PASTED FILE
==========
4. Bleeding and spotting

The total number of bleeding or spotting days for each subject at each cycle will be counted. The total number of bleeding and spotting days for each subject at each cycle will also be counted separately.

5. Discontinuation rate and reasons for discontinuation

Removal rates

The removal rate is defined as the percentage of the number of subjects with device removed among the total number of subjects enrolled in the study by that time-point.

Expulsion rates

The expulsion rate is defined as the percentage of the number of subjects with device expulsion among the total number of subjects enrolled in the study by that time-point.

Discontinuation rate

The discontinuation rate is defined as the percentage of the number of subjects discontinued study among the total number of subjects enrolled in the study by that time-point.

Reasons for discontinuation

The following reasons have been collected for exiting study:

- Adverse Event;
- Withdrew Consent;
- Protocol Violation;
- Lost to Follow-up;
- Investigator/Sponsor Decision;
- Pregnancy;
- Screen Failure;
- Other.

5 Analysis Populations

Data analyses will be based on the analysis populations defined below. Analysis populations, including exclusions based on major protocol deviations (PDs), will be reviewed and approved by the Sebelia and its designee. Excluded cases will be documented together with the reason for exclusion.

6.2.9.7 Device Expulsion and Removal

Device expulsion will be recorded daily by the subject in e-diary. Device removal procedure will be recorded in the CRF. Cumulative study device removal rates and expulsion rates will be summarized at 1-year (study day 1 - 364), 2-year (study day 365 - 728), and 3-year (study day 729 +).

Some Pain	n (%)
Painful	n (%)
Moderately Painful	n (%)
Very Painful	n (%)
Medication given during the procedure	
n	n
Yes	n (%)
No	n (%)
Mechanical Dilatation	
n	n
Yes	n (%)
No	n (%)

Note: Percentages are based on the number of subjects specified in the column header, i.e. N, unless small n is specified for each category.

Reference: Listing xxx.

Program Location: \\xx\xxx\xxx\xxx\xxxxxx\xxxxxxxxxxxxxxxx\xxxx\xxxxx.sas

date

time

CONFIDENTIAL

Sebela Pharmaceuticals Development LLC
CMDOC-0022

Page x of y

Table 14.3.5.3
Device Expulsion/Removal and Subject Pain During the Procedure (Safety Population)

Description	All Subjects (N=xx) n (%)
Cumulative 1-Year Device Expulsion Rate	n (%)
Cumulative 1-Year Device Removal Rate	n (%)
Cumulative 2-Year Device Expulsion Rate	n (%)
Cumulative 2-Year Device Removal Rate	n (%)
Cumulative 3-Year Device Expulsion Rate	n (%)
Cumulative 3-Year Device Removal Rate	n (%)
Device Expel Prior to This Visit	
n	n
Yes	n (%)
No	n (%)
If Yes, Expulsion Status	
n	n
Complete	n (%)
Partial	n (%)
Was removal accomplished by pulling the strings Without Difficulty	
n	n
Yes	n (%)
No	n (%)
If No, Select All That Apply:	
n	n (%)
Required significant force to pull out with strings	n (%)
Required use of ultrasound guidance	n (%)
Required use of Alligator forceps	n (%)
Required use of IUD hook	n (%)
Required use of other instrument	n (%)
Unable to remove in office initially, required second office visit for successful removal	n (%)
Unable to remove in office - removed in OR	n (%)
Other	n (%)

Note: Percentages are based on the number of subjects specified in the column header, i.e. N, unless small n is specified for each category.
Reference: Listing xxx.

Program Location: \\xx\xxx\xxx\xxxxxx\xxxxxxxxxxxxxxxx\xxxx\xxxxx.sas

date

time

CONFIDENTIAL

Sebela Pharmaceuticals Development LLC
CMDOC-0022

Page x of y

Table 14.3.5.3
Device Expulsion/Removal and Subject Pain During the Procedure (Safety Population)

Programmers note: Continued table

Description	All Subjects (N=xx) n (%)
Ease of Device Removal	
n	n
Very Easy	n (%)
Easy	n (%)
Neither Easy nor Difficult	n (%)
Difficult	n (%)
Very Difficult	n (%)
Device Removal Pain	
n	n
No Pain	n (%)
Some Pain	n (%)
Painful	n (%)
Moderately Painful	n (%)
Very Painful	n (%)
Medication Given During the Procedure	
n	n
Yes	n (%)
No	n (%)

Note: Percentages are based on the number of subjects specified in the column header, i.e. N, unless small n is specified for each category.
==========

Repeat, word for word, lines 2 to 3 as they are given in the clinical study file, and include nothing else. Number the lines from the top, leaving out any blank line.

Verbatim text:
The total number of bleeding or spotting days for each subject at each cycle will be counted. The total number of bleeding and spotting days for each subject at each cycle will also be counted separately.

5. Discontinuation rate and reasons for discontinuation